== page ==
Thursday, February 12, 2009

Ricoh 35 ZF

I got my first roll back that I shot through the Ricoh 35 ZF. Let's just say that sucker's sharp when you guess the focus right.

It's a zone-focus, shutter priority point-and-shoot camera. A distance scale is printed on the 40mm f/2.8 lens, starting at 0.9 meters/3 feet and ending just after 5 meters/15 feet. Since 1 meter is roughly 39", or 3-1/4 feet, the distance scale is an approximation. Landscapes are easy, you just twist the lens to the "mountain" setting. That's helpful, because I live in a mountain town.

In the shot above, I'm probably 3 feet away and have it set on the "torso" setting. Look how sharp it is! That's Tri-X film, probably 1/500 (the maximum) shutter speed, maybe f/11 or so.

Since the lens can open to f/2.8, it's usable indoors under good lighting conditions. Take, for example, the following shot. My daughter's room has a double window off to the right, and it's covered by a set of wooden blinds. You aim the louvers just right and it directs the light where you want it to.

At ISO 400, I'll guess it's 1/30 exposure at f/2.8. My hand is pretty steady, so I feel good about shooting at 1/30 all day long. I'm guessing around f/2.8 here because of the vignetting (which I love, anyway).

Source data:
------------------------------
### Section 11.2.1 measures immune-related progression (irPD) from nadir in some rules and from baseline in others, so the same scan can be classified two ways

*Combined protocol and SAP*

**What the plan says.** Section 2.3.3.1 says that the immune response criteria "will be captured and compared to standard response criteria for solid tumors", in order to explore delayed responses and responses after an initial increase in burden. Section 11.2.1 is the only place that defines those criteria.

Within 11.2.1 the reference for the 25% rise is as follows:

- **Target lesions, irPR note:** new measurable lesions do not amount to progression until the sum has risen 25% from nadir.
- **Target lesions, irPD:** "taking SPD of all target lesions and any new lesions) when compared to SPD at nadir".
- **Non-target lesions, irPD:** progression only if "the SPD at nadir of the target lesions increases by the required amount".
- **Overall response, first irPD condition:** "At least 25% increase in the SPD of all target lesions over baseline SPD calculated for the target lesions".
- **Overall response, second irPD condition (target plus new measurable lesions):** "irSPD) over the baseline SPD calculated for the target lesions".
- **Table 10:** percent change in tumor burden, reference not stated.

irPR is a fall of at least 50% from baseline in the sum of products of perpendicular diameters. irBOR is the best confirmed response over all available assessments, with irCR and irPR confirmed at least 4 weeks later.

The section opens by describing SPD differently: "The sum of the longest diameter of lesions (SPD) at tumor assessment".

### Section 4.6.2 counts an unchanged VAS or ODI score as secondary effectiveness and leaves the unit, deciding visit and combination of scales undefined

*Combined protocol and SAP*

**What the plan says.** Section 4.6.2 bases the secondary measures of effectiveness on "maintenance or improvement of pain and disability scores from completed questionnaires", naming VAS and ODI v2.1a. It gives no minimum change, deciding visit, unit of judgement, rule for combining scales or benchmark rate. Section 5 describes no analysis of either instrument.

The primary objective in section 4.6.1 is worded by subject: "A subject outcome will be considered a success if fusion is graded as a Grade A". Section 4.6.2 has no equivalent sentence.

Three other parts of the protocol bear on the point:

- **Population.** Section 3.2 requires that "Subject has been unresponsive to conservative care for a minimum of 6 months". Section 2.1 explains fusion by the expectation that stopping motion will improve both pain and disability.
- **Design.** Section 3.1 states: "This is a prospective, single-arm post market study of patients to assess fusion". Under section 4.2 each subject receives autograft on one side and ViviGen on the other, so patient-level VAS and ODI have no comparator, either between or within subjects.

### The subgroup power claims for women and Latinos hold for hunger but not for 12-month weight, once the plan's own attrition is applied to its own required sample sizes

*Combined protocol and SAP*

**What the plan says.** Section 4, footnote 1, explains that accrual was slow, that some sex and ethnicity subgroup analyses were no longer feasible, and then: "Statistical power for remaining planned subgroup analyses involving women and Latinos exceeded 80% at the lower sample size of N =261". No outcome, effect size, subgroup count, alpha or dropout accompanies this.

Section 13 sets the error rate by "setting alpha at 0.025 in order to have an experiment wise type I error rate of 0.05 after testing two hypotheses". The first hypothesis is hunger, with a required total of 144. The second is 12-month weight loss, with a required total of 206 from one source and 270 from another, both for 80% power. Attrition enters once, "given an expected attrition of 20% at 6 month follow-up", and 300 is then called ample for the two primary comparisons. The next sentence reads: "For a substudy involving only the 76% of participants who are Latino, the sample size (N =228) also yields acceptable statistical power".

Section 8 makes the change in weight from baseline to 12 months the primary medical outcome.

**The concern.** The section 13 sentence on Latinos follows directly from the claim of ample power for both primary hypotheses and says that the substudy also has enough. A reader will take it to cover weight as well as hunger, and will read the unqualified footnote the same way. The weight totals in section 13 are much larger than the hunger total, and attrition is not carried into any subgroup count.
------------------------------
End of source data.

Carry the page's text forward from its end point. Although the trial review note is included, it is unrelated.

I really like this little camera. It's so simple to use. The toughest thing I've encountered so far is remembering to set the distance scale. But if you're thinking just a little, it'll give you razor-sharp images. It also makes almost no noise at all when the shutter clicks — street photographers will have a field day. Get it or any other old camera from Collectible Cameras in Phoenix, AZ — nice folks, great selection.

Wednesday, February 11, 2009

Thursday, February 5, 2009

Point and shoot

I'm always halfheartedly shopping around for a point-and-shoot camera. I never pull the trigger, though, because (a) my wife has a perfectly good one, (b) we have an old one that still works fine, and (c) I want a bunch of features (RAW capture, wide angle, low pixel count, etc.) but don't want to spend any money. It's really more of an exercise in impulse control.

Well, until my recent film shooting bug hit me, anyway. I started looking around at old rangefinders, folding 6x6, and other old cameras, thinking it was a way to get what I wanted in a point-and-shoot: quality images, manual control, low low price. So here's what I got: